Give Me a Sailor
Bob Hope and Jack Whiting are amorous sailors. Martha Raye is the "ugly duckling" sister of beautiful Betty Grable. The complication? Everyone's in love with the wrong person: Martha pines for Jack who pines for Betty who pines for Bob, and so it goes. The casting seems to be mixed up as well. Betty Grable would have been the likely candidate for the roles of Legs Larkin, but this in fact is the character name of Martha Raye, who (in the picture) defeats Grable in a beautiful legs contest! Because Paramount was trying to build up a Raye-Hope team, Martha ends up with Bob at fadeout time, while Jack and Betty have to make do with each other. Martha Raye is clearly the star of Give Me a Sailor, though Bob Hope, in his third feature film, has a few worthwhile moments. ~ Hal Erickson, Rovi

Nothing But the Truth
In this version of the oft-filmed stage play by James Montgomery, Nothing But the Truth stars Bob Hope as an up and coming young stockbroker working in Florida. He makes a bet with his coworkers that he can tell nothing but the absolute truth for 24 hours, and the other bettors are determined to keep tabs on him to make sure he doesn't falter. The rest of the action takes place aboard a yacht, where Hope's undiplomatic truthfulness gets him into hot water with a wealthy client, several other influential people, and his girl friend (Paulette Goddard). Hope's coworkers contrive to trick Hope into losing his wager, but African-American valet Willie Best foils their scheme. The picture ends with Hope having to explain his curious behavior for the past 24 hours without offending anyone (P.S.: he pulls it off). Nothing But the Truth was Paramount's third Bob Hope/Paulette Goddard costarring effort, all three based on past stage successes. The film lay unseen for years after its 1941 release due to legal tangles, but was finally made available again through the auspices of film historian Leonard Maltin in the early 1980s. ~ Hal Erickson, Rovi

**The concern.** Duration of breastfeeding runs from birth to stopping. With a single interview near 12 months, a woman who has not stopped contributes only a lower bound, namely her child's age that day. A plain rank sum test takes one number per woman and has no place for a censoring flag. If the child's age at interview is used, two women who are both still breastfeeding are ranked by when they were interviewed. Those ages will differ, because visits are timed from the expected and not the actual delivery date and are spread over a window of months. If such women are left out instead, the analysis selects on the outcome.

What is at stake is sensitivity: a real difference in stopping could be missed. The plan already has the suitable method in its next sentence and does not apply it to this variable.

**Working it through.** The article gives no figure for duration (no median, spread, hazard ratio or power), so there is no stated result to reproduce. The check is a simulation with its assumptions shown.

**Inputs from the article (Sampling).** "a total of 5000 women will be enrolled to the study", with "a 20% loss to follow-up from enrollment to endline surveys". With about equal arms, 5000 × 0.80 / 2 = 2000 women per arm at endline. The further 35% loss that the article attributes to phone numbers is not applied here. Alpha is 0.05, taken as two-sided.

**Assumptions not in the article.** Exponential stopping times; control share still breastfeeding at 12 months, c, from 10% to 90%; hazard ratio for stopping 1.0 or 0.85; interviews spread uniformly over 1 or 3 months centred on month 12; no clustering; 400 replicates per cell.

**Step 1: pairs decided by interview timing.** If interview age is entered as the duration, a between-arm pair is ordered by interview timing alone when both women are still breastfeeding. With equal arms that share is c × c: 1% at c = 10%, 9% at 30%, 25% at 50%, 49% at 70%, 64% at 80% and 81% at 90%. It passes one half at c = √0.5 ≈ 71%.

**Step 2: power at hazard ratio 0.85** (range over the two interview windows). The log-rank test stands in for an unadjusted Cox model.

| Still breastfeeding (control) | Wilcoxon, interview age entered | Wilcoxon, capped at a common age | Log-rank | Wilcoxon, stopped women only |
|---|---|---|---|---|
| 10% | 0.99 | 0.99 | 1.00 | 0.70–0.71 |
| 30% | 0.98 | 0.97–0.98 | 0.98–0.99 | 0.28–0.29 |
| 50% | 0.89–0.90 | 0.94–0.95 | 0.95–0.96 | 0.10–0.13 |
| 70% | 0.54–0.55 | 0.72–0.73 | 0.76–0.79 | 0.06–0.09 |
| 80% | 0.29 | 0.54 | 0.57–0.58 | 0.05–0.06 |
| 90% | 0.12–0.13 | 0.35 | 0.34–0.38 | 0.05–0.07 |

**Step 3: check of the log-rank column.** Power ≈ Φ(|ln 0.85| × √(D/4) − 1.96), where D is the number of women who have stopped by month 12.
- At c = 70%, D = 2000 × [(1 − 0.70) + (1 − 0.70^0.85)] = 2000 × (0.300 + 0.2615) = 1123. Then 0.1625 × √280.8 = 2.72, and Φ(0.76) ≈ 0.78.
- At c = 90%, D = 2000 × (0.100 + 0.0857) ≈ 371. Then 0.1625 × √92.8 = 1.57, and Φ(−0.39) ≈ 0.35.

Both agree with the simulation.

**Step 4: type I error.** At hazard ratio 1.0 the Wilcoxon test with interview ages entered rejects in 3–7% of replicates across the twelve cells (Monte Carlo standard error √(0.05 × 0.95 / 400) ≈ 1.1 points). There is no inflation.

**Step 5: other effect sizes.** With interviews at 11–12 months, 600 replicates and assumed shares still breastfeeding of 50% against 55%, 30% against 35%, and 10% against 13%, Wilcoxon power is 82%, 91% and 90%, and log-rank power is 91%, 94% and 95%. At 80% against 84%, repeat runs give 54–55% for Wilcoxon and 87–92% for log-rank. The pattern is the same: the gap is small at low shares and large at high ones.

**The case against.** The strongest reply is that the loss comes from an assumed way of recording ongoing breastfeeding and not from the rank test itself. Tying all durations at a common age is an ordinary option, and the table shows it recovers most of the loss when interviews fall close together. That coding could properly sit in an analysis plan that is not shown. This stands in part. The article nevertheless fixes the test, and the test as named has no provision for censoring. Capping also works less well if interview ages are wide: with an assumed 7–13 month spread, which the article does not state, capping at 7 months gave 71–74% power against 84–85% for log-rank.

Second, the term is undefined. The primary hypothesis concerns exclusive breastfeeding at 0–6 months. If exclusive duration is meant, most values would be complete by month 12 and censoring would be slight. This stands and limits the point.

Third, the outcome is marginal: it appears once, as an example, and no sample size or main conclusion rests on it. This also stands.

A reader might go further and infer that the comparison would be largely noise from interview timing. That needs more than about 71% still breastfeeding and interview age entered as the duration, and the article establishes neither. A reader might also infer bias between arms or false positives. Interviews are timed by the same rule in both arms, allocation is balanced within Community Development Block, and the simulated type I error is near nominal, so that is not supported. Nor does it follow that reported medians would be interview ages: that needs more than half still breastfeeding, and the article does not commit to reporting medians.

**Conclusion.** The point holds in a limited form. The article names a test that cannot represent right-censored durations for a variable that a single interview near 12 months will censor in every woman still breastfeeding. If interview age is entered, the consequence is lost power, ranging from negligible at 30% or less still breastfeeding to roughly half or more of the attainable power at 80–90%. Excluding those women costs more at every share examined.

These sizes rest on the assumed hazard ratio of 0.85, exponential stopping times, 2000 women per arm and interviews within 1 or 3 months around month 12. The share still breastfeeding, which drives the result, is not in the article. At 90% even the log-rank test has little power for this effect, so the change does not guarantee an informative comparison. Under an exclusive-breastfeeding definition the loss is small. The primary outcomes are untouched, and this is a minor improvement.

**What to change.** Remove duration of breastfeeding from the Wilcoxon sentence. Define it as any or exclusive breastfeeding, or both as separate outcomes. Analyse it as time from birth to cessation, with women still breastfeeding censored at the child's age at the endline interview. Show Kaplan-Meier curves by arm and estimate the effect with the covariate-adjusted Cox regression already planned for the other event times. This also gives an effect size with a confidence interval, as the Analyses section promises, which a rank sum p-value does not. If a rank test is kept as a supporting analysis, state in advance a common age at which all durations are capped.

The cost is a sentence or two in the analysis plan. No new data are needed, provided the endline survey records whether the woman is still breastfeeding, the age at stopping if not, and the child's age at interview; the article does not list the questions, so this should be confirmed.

The Paleface
Bob Hope's Technicolor western spoof The Paleface was one of the comedian's biggest box-office hits. Hope plays Painless Potter, a hopelessly inept dentist who heads west to seek his fortune. Meanwhile, buxom female outlaw Calamity Jane (Jane Russell) is engaged in undercover work on behalf of the government, in the hopes of earning a pardon for her past crimes. Jane is on the lookout for notorious gun-runner Robert Armstrong. To put up an innocent front, Jane marries the befuddled Potter, then keeps the criminals at bay by convincing everyone that Potter is a rootin'-tootin' gunslinger (actually, it's Jane who's been doing all the shooting). Armstrong, who has been selling guns to the Indians, arranges for Jane to be captured by the scalp-hungry tribesmen, but Potter comes to the rescue. Somewhere along the way, Bob Hope and Jane Russell get to sing the Oscar-winning Jay Livingston/Ray Evans tune "Buttons and Bows". There are many hilarious moments in The Paleface, but screenwriter Frank Tashlin felt that director Norman Z. McLeod failed to get the full comic value out of his material. To prove his point, Tashlin directed the side-splitting sequel, Son of Paleface (1952), which once more teamed Hope and Russell. ~ Hal Erickson, Rovi